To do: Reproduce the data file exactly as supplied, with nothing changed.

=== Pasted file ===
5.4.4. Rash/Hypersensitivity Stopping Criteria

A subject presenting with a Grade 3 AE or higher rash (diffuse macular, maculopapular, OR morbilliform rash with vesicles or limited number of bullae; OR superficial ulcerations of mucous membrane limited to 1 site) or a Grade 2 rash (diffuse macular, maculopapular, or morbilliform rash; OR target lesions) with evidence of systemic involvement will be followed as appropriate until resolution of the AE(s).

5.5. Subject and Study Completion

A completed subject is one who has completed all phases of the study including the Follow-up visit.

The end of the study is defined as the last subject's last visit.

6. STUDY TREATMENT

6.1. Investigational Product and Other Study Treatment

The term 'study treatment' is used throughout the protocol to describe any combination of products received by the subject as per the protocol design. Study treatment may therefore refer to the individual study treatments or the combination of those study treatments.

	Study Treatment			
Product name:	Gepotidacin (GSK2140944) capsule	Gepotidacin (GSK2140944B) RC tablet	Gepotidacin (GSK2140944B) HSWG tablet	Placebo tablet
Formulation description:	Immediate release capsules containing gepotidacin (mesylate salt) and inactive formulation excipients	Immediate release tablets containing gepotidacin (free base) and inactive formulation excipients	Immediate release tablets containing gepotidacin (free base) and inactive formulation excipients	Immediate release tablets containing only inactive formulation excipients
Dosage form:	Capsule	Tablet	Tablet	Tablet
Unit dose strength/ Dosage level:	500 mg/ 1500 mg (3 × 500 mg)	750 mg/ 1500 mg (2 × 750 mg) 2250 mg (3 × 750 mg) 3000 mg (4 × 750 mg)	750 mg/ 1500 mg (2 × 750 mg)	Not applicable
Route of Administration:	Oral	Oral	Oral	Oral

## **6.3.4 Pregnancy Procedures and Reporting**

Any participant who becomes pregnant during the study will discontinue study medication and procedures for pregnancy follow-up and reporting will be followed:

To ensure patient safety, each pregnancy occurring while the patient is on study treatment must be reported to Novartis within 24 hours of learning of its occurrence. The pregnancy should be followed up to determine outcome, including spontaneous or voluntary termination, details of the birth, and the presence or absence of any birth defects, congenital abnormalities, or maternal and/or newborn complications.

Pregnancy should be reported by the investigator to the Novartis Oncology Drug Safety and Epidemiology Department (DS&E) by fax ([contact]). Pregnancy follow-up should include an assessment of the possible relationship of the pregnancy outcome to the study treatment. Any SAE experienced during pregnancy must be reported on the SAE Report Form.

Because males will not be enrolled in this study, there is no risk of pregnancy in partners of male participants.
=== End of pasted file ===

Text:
5.4.4. Rash/Hypersensitivity Stopping Criteria

A subject presenting with a Grade 3 AE or higher rash (diffuse macular, maculopapular, OR morbilliform rash with vesicles or limited number of bullae; OR superficial ulcerations of mucous membrane limited to 1 site) or a Grade 2 rash (diffuse macular, maculopapular, or morbilliform rash; OR target lesions) with evidence of systemic involvement will be followed as appropriate until resolution of the AE(s).

5.5. Subject and Study Completion

A completed subject is one who has completed all phases of the study including the Follow-up visit.

The end of the study is defined as the last subject's last visit.

6. STUDY TREATMENT

6.1. Investigational Product and Other Study Treatment

The term 'study treatment' is used throughout the protocol to describe any combination of products received by the subject as per the protocol design. Study treatment may therefore refer to the individual study treatments or the combination of those study treatments.

	Study Treatment			
Product name:	Gepotidacin (GSK2140944) capsule	Gepotidacin (GSK2140944B) RC tablet	Gepotidacin (GSK2140944B) HSWG tablet	Placebo tablet
Formulation description:	Immediate release capsules containing gepotidacin (mesylate salt) and inactive formulation excipients	Immediate release tablets containing gepotidacin (free base) and inactive formulation excipients	Immediate release tablets containing gepotidacin (free base) and inactive formulation excipients	Immediate release tablets containing only inactive formulation excipients
Dosage form:	Capsule	Tablet	Tablet	Tablet
Unit dose strength/ Dosage level:	500 mg/ 1500 mg (3 × 500 mg)	750 mg/ 1500 mg (2 × 750 mg) 2250 mg (3 × 750 mg) 3000 mg (4 × 750 mg)	750 mg/ 1500 mg (2 × 750 mg)	Not applicable
Route of Administration:	Oral	Oral	Oral	Oral

## **6.3.4 Pregnancy Procedures and Reporting**

Any participant who becomes pregnant during the study will discontinue study medication and procedures for pregnancy follow-up and reporting will be followed:

To ensure patient safety, each pregnancy occurring while the patient is on study treatment must be reported to Novartis within 24 hours of learning of its occurrence. The pregnancy should be followed up to determine outcome, including spontaneous or voluntary termination, details of the birth, and the presence or absence of any birth defects, congenital abnormalities, or maternal and/or newborn complications.

Pregnancy should be reported by the investigator to the Novartis Oncology Drug Safety and Epidemiology Department (DS&E) by fax ([contact]). Pregnancy follow-up should include an assessment of the possible relationship of the pregnancy outcome to the study treatment. Any SAE experienced during pregnancy must be reported on the SAE Report Form.

Because males will not be enrolled in this study, there is no risk of pregnancy in partners of male participants.